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Recruiting Sharks as Climate Trackers

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This is a guest post by Diana Udel. This post was originally published on the University of Miami’s News and Events page.

University of Miami (UM) shark scientist Neil Hammerschlag knows firsthand that sharks are as mysterious as they are majestic. For over a decade, he has been using sophisticated satellite-tracking tools to follow their every move from space. Thanks to the work of Hammerschlag and others, scientists know that sharks tend to live on the edge – spending a great percentage of their lives around ocean currents like the Gulf Stream and at depths where temperatures change abruptly – in the places where food is plentiful.

It wasn’t until a conversation with atmospheric scientist Ben Kirtman, a colleague of Hammerschlag’s at the UM Rosenstiel School of Marine and Atmospheric Science, that the two scientists realized that not only could the data collected from the satellite tags help unravel the mysteries of these important predators that are in decline globally, but could offer climate scientists a better understanding of what communities like Miami and others will face as climate change disrupts weather patterns globally.

Sharks offer a unique opportunity for scientists like Kirtman who rely on Earth-orbiting satellites to measure ocean surface temperatures from space or by instruments deployed from ships to measure the water column at a single point in time. Both of which have their limitations in terms of how much data they can collect in remote stretches of the ocean. The satellite tags on sharks offer an additional tool to continuously sample ocean conditions, which is important for Kirtman who needs to understand the shifts in the strength and position of the Gulf Stream since it in turn effects weather and climate along the eastern seaboard—everything from rising sea levels to rainfall.

“Information obtained from the shark tags will allow us to go beyond what satellites and stationary buoys can tell us about the state of the Gulf Stream by providing detailed temperature observations with depth, which can then be used to improve forecasting weather and climate from days to decades,” said Kirtman, a professor at the UM Rosenstiel School and director of the UM-based Cooperative Institute for Marine and Atmospheric Studies.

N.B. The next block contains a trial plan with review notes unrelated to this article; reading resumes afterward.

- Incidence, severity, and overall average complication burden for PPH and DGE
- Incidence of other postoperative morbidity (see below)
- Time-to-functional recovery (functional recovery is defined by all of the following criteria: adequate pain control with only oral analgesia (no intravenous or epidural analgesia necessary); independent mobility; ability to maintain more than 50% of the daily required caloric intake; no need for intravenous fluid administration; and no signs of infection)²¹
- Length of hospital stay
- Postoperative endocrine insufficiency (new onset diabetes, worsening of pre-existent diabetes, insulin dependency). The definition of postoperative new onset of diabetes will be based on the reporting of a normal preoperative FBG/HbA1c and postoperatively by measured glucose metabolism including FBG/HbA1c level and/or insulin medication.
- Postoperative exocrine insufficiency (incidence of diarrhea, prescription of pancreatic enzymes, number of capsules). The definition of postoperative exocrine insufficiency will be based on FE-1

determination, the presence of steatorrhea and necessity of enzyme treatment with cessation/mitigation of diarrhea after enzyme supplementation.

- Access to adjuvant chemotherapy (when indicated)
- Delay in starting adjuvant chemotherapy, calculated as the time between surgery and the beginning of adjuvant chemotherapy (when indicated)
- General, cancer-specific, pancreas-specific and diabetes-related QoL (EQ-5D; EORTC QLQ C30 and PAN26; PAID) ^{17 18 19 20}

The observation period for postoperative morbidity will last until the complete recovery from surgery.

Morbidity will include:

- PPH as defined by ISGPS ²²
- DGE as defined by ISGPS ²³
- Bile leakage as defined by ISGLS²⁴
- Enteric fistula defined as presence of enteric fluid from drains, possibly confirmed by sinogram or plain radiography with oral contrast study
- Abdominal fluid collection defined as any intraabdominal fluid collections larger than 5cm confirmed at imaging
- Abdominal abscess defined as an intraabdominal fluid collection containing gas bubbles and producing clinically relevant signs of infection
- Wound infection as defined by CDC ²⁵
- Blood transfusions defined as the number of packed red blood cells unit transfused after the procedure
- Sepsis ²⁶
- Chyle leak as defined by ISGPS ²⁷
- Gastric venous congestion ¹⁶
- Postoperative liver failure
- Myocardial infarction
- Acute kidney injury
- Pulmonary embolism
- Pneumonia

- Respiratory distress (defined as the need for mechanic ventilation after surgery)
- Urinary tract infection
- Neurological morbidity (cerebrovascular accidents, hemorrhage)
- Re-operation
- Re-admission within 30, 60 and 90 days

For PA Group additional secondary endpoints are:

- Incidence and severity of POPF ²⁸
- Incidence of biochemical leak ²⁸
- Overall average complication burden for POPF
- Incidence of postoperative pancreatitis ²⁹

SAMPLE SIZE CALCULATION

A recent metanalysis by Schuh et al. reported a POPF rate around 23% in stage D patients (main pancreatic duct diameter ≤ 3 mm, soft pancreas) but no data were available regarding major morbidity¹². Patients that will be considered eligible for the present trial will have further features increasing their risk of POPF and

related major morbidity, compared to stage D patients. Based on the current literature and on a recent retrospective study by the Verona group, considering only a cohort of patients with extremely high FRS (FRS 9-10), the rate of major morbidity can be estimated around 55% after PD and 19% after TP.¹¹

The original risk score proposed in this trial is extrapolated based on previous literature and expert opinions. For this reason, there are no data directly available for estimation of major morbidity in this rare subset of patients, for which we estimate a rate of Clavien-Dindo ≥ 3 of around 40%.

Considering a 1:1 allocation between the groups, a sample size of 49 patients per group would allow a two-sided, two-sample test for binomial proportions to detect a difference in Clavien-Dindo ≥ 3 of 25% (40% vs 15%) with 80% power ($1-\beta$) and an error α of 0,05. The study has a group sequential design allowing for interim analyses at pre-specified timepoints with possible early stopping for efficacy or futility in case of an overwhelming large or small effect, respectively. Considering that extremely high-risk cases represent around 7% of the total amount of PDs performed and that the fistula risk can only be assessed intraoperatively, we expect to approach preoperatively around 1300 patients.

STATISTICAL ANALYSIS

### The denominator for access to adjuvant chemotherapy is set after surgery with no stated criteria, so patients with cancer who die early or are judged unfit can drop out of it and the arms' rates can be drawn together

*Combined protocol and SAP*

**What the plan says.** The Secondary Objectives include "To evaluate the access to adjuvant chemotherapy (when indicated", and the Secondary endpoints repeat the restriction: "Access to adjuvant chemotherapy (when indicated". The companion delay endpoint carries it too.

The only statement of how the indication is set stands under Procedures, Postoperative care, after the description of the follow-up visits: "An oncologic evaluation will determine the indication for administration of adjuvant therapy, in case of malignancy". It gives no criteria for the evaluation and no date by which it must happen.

The new research alliance between Hammerschlag and Kirtman to use the data from sharks to improve forecast models recently got a boost thanks to a research gift from the technology pioneer Cisco, which funded a pilot study to test the idea. The team is using new tags that have integrated onboard depth and temperature sensors, which continually sample the water and beam this information in near-real time to the scientists.

“One of the key goals of Cisco Research is to facilitate new and promising technologies with strong societal, environmental, technological and business impact,” said Ramana Kompella, Head of Cisco Research. “We look forward to learning the results of this study and its impact after completion of the project.”

Laura McDonnell, a Ph.D. student at the UM Abess Center for Ecosystem Science and Policy is using the data as part of her dissertation to study how the sharks themselves are responding to changing ocean temperatures and what that will mean for their future conservation and management. Additionally, McDonnell is searching for the best ways to compile and quality control the oceanographic data gathered by the tracked shark for use in weather forecasting models by climate scientists, like Kirtman’s.

“This project is an unparalleled opportunity for which we can use these sharks as oceanographers to collect data that will be useful across fields,” said McDonnell. “My hope is that this data will help inform conservation of blue sharks, by providing insights into their habitat preferences and their movement under short-term climate variability.”

Hammerschlag and McDonnell recently spent two-and-a-half days tagging sharks off the coast of Cape Cod to begin the data collection process. They tagged 18 blue and one shortfin mako shark, all large adult males between eight and 11 feet long.

While it’s still early to draw any conclusions, they have already collected data on a blue shark diving over 6,000 feet deep (1,848 meters) into waters reaching temperatures of 46 degrees Fahrenheit (7.7 degrees Celsius).

“We choose blue and mako sharks since they use a range of depths, from the surface to the deep mesopelagic zone, being able to sample temperatures across a large depth range and then transmit these data at the surface along with their location,” said Hammerschlag, Director of UM’s Shark Research and Conservation Program. “Taking a look at this early data, we are seeing in real-time not only where they go, but the temperatures these sharks experience as they dive to depths, information that is critical to understanding not only the behavior of these animals, but also the ocean’s changing climate”

Kirtman is hopeful that the data can be used in his enhanced weather models, including SubX—short for The Subseasonal Experiment, the next frontier of weather forecasting where weather conditions 3-to-4 weeks out will soon be as readily available and reliable as seven-day forecasts.

For both Hammerschlag and Kirtman, having more precise seasonal weather forecasts is of personal urgency as South Florida has already begun to experience more frequent and intense hurricanes and flooding from climate change.

As scientists continue to unravel the mysteries of sharks, sharks may help scientists unravel the mysteries of Earth’s climate.